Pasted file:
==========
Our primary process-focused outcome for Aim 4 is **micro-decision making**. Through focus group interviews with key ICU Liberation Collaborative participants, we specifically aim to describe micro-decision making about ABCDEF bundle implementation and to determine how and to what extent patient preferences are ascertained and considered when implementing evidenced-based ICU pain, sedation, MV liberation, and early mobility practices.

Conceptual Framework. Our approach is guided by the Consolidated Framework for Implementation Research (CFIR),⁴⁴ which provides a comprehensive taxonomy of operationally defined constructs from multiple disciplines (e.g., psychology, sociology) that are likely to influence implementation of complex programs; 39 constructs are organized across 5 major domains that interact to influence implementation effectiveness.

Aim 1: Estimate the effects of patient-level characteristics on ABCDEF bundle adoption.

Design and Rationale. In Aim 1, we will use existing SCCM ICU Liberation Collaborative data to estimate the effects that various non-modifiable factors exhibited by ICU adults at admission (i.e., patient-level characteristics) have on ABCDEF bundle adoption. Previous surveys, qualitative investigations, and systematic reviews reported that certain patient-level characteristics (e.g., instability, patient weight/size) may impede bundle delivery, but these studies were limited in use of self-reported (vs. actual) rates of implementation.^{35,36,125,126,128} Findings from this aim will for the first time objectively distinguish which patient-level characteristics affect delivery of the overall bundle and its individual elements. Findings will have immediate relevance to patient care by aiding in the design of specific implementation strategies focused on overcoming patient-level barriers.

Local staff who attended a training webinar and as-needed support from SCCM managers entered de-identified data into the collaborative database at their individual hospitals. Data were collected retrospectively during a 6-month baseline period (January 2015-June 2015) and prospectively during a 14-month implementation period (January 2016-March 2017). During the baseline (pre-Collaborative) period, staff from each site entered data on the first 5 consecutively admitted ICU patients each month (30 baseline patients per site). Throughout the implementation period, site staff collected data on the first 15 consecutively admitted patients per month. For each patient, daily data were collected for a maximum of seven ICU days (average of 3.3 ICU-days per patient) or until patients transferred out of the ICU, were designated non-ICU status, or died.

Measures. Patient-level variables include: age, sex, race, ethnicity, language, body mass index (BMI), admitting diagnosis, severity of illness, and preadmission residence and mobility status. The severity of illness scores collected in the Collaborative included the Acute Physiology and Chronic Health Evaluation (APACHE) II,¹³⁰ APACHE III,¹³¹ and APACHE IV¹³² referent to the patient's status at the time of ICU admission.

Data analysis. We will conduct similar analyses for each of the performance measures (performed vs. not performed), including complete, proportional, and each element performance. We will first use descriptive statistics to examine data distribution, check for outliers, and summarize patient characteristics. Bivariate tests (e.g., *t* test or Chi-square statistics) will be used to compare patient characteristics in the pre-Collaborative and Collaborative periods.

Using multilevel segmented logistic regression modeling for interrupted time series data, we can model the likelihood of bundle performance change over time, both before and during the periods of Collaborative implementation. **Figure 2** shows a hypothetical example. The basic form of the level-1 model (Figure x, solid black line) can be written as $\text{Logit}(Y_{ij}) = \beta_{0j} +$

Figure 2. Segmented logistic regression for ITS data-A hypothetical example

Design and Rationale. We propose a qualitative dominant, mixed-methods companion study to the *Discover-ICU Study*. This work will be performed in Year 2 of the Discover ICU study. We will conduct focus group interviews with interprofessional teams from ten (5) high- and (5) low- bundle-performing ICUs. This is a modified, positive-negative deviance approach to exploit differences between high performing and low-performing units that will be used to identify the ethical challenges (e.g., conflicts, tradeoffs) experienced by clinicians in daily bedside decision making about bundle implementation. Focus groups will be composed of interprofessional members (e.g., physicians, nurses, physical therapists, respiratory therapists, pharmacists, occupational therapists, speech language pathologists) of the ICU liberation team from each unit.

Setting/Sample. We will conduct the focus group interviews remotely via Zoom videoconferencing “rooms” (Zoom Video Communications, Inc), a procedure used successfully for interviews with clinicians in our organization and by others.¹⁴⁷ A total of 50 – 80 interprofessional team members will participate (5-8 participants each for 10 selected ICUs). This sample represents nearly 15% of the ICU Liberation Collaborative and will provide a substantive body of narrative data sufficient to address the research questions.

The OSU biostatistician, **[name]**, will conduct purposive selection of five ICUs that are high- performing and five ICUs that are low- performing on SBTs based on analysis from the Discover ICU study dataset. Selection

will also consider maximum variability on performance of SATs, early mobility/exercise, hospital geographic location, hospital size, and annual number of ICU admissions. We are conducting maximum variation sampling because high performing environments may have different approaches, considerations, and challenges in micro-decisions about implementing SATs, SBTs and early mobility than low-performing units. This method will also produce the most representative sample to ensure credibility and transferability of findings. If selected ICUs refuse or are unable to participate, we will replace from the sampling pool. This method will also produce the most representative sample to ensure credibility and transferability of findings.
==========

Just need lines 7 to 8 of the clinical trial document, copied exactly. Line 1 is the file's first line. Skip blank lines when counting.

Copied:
Data analysis. We will conduct similar analyses for each of the performance measures (performed vs. not performed), including complete, proportional, and each element performance. We will first use descriptive statistics to examine data distribution, check for outliers, and summarize patient characteristics. Bivariate tests (e.g., *t* test or Chi-square statistics) will be used to compare patient characteristics in the pre-Collaborative and Collaborative periods.

Using multilevel segmented logistic regression modeling for interrupted time series data, we can model the likelihood of bundle performance change over time, both before and during the periods of Collaborative implementation. **Figure 2** shows a hypothetical example. The basic form of the level-1 model (Figure x, solid black line) can be written as $\text{Logit}(Y_{ij}) = \beta_{0j} +$